If your treatment is going to involve an intimate area then you need to make sure you have explicit permission for this. You may need to allow patient’s time to go away and consider having that treatment. You must have written consent for examination or treatment of intimate areas.
Another area you need consent for is information collecting, use and sharing. This should all be done within GDPR parameters. Hopefully you are up to date with GDPR.
One of the most important things you can say to a patient is:
‘Do you have any questions?’ Or more recently I heard a practitioner had tried rephrasing this as ‘Ask me 2 questions’ with much more response than simply inviting questions.
We’ll return to this when we look into communication more.
Finally in this post, we are going to consider how you record consent. There are a couple of areas that we need to return to in further posts – children and young people and capacity and communication.
Your notes should include the information you discuss with your patient, any concerns, expectations or requests for more information and how these were addressed and any decisions made. To me, that is two sections on your patient history form:
- The information discussed – proposed treatment plan, diagnostic hypothesis, benefits, risks and alternatives explained to treatment
- Concerns, expectations or requests for more information and how you addressed these.
You must obtain written consent for intimate examination.
Develop your own consistent, robust procedures for informing patients and recording your evidence. The evidence of your consent procedures with the individual patient is very important should any problems arise.
My ambition is for all osteopaths to be confident in their consent procedures. The reflective practitioner will always be able identify areas for improvement and individual patients where procedures could have been improved but as long as you fundamentally have good procedures you can continue on your personal development.
In summary – consent must be voluntary, informed and with capacity. It is an ongoing process throughout examination and treatment and includes all decisions made about treatment. Patients must understand at all times what you are doing and why, understand their condition and agree the treatment plan including – areas to be treated, methods involved, benefits and risks, self management, expectations of treatment and so on. You may have amazing consent procedures in your first appointments but how are your consent procedures for follow-up treatments or returning patients – do you achieve the same standards?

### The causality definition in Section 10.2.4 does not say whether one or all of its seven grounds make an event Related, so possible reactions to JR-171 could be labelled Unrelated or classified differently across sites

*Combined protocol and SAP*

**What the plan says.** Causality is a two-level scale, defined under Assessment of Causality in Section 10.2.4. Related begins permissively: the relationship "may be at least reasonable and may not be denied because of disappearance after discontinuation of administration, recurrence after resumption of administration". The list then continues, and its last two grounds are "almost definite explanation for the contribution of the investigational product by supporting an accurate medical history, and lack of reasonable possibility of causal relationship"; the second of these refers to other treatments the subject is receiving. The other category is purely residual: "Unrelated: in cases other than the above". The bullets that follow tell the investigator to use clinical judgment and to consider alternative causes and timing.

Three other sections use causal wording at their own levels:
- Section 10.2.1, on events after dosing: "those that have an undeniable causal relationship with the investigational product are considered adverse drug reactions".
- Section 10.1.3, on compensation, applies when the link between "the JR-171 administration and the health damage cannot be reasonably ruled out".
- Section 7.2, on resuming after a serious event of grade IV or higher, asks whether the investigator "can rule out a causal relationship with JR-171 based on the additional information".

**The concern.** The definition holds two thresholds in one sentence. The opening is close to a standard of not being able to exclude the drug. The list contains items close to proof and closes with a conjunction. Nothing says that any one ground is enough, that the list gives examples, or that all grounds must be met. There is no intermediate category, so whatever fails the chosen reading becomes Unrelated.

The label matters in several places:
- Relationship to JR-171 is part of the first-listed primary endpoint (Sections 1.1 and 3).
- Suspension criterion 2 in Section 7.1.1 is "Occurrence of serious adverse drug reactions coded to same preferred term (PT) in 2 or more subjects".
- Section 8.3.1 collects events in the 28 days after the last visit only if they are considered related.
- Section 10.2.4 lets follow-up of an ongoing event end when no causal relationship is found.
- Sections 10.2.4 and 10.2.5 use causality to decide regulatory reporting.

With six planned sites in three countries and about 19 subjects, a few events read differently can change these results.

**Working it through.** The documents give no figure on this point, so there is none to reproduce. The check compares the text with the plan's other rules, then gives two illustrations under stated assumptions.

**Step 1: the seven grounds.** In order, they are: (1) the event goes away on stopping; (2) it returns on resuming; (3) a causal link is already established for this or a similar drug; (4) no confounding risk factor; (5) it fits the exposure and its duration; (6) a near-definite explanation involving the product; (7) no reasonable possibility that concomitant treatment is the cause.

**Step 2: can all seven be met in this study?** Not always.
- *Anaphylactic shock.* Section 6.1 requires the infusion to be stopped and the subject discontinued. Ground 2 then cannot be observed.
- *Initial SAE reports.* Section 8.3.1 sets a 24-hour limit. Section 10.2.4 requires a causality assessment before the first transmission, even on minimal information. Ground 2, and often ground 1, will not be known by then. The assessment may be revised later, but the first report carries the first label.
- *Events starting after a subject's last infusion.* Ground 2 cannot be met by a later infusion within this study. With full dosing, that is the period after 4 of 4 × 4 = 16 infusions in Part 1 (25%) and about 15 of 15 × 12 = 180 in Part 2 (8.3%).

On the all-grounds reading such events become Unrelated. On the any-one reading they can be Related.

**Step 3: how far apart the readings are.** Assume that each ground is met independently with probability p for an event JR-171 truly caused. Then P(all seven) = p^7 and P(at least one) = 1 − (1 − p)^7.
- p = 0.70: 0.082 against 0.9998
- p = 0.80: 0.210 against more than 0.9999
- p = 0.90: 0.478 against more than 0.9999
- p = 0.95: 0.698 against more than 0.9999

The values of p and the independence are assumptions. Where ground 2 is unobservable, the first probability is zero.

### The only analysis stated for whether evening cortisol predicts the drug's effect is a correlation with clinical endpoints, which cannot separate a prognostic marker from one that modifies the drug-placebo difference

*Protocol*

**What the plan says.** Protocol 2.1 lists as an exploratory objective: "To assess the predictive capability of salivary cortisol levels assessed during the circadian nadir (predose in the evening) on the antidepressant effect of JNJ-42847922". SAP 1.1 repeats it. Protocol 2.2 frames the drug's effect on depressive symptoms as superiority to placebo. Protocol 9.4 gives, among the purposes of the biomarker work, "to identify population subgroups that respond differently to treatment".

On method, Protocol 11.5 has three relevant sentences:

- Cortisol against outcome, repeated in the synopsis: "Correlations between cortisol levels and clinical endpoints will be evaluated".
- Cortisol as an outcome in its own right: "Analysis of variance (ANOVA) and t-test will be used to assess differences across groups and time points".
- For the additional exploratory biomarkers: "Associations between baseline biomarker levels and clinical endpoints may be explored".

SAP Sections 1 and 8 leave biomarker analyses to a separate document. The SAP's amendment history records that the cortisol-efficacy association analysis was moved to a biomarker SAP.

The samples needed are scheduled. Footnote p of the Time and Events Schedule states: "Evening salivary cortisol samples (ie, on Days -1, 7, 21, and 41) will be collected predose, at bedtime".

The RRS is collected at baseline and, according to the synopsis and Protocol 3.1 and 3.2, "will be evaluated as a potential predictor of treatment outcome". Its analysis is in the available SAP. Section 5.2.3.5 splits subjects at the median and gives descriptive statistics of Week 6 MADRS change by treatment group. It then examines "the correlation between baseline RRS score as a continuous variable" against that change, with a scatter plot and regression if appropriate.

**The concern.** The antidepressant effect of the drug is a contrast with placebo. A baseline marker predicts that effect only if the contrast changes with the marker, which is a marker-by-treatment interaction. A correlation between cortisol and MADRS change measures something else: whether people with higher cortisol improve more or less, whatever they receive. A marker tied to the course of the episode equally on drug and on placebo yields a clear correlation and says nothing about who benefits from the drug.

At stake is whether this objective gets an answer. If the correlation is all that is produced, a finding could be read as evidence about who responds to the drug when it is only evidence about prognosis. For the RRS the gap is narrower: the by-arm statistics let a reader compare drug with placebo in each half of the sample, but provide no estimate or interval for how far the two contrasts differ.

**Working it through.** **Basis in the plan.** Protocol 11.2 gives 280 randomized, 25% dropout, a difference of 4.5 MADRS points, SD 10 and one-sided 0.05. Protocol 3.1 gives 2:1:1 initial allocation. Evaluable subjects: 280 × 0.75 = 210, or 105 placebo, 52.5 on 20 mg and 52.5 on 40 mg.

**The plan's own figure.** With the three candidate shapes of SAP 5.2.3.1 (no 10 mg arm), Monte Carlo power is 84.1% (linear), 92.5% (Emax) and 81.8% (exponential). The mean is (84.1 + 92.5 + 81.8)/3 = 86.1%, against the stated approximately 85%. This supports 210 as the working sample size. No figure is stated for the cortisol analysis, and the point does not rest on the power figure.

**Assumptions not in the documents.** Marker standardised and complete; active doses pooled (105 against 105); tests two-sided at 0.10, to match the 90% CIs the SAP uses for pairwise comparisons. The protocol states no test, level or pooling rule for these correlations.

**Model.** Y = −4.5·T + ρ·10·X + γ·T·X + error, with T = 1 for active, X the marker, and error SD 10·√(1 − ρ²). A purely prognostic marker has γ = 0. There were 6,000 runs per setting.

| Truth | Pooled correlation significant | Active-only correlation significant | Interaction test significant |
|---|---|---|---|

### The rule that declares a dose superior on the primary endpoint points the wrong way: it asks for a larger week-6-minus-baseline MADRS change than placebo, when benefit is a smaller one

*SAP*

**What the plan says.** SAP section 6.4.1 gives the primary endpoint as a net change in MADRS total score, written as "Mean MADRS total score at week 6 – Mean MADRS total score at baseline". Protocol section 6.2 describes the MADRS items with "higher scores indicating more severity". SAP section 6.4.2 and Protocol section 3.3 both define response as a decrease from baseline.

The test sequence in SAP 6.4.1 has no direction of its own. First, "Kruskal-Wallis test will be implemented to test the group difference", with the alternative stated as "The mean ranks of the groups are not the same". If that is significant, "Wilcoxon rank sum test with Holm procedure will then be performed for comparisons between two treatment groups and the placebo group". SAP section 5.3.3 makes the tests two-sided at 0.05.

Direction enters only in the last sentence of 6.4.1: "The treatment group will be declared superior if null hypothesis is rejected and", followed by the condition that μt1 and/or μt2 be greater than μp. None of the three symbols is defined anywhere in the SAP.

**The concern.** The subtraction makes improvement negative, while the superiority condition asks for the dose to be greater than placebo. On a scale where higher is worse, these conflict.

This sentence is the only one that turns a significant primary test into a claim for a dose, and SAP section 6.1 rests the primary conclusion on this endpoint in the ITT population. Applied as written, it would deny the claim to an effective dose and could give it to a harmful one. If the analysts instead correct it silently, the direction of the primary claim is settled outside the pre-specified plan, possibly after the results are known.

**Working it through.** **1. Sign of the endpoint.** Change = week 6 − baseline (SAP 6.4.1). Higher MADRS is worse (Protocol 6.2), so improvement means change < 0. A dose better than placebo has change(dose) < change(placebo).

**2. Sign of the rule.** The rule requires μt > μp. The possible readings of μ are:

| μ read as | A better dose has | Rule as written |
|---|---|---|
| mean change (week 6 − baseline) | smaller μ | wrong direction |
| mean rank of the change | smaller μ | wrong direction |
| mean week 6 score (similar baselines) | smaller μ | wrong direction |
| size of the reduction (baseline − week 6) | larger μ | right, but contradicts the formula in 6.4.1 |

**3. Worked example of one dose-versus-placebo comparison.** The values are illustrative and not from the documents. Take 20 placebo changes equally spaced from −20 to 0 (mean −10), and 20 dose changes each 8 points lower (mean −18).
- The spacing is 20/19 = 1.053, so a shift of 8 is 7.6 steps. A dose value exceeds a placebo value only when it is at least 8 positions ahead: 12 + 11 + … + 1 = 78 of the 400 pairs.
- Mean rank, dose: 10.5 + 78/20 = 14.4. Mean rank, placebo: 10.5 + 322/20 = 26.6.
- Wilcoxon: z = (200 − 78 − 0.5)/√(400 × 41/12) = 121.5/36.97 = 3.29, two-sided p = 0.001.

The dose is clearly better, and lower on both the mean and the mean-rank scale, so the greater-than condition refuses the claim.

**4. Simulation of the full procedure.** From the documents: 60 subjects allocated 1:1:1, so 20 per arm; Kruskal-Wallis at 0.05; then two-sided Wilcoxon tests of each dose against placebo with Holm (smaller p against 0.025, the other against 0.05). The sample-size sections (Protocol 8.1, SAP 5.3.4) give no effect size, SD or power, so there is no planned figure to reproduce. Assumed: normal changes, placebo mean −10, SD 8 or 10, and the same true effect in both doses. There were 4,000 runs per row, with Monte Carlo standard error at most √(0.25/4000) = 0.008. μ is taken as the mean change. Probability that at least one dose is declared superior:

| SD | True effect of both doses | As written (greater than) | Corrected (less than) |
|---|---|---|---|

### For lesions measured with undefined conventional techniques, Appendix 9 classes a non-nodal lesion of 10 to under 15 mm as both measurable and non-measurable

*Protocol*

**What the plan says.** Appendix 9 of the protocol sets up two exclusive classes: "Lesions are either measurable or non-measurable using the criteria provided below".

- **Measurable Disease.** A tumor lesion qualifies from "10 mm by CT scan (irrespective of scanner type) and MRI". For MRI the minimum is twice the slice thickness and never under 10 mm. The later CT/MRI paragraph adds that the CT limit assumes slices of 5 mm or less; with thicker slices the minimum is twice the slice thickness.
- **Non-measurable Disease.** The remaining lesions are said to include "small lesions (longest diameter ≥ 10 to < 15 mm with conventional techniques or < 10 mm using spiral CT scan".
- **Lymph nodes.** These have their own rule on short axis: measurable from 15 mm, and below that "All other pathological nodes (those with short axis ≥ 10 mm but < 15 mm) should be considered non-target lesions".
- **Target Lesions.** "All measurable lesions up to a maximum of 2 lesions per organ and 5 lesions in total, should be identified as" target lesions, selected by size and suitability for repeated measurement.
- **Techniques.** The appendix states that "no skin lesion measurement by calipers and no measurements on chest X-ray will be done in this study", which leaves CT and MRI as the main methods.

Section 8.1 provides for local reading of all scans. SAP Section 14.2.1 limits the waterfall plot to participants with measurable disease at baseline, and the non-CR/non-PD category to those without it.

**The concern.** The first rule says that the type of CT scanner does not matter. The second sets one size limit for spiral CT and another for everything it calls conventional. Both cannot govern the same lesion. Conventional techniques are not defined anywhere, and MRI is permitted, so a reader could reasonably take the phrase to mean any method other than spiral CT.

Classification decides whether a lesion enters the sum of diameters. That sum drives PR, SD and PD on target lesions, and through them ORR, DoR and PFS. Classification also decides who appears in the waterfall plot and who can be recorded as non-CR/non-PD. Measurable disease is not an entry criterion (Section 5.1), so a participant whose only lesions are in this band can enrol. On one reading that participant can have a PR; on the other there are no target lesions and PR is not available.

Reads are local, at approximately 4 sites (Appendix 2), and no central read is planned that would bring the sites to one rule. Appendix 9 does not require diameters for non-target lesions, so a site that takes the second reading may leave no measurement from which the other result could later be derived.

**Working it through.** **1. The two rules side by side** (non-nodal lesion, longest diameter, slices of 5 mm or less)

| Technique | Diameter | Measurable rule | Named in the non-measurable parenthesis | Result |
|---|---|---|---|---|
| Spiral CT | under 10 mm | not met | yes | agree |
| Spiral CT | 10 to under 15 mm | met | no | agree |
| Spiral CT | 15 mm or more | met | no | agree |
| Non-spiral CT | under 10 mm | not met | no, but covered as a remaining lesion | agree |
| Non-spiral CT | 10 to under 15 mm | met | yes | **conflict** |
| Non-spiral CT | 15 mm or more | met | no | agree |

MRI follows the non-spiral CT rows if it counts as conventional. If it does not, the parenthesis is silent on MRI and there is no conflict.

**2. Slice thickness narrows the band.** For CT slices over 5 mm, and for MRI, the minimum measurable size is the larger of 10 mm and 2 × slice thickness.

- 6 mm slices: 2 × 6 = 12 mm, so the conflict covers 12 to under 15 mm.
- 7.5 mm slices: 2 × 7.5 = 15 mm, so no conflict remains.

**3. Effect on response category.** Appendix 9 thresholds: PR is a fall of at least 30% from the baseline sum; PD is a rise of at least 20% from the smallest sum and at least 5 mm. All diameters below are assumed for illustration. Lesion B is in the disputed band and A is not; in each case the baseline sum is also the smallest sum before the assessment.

To me good consent is a conversation. You will notice I haven’t referred to consent forms or signatures. You may choose to use these as part of your patient contract and demonstrating your professionalism and focus of your clinic from the start but a form alone is useless as evidence of consent. It’s making sure your patients are informed and understand what is going. Good consent is fundamental to your patient-practitioner relationship. It will make sure your patients are fully engaged with the treatment process. It is really important that patients are active participants in the treatment process rather than passive recipient in paternalistic care. Patient outcomes and satisfaction are far better for informed, active participation in their care.
What are you going to do now?
Are there any aspects of consent that you need to improve?
Look at any notes you may have made or areas which have particularly struck you and take action today. Make your consent procedures robust and your recording consistent so that you can have confidence in your practice. Have you got any questions or do you need any support? Please feel free to ask in the Mint Practice group.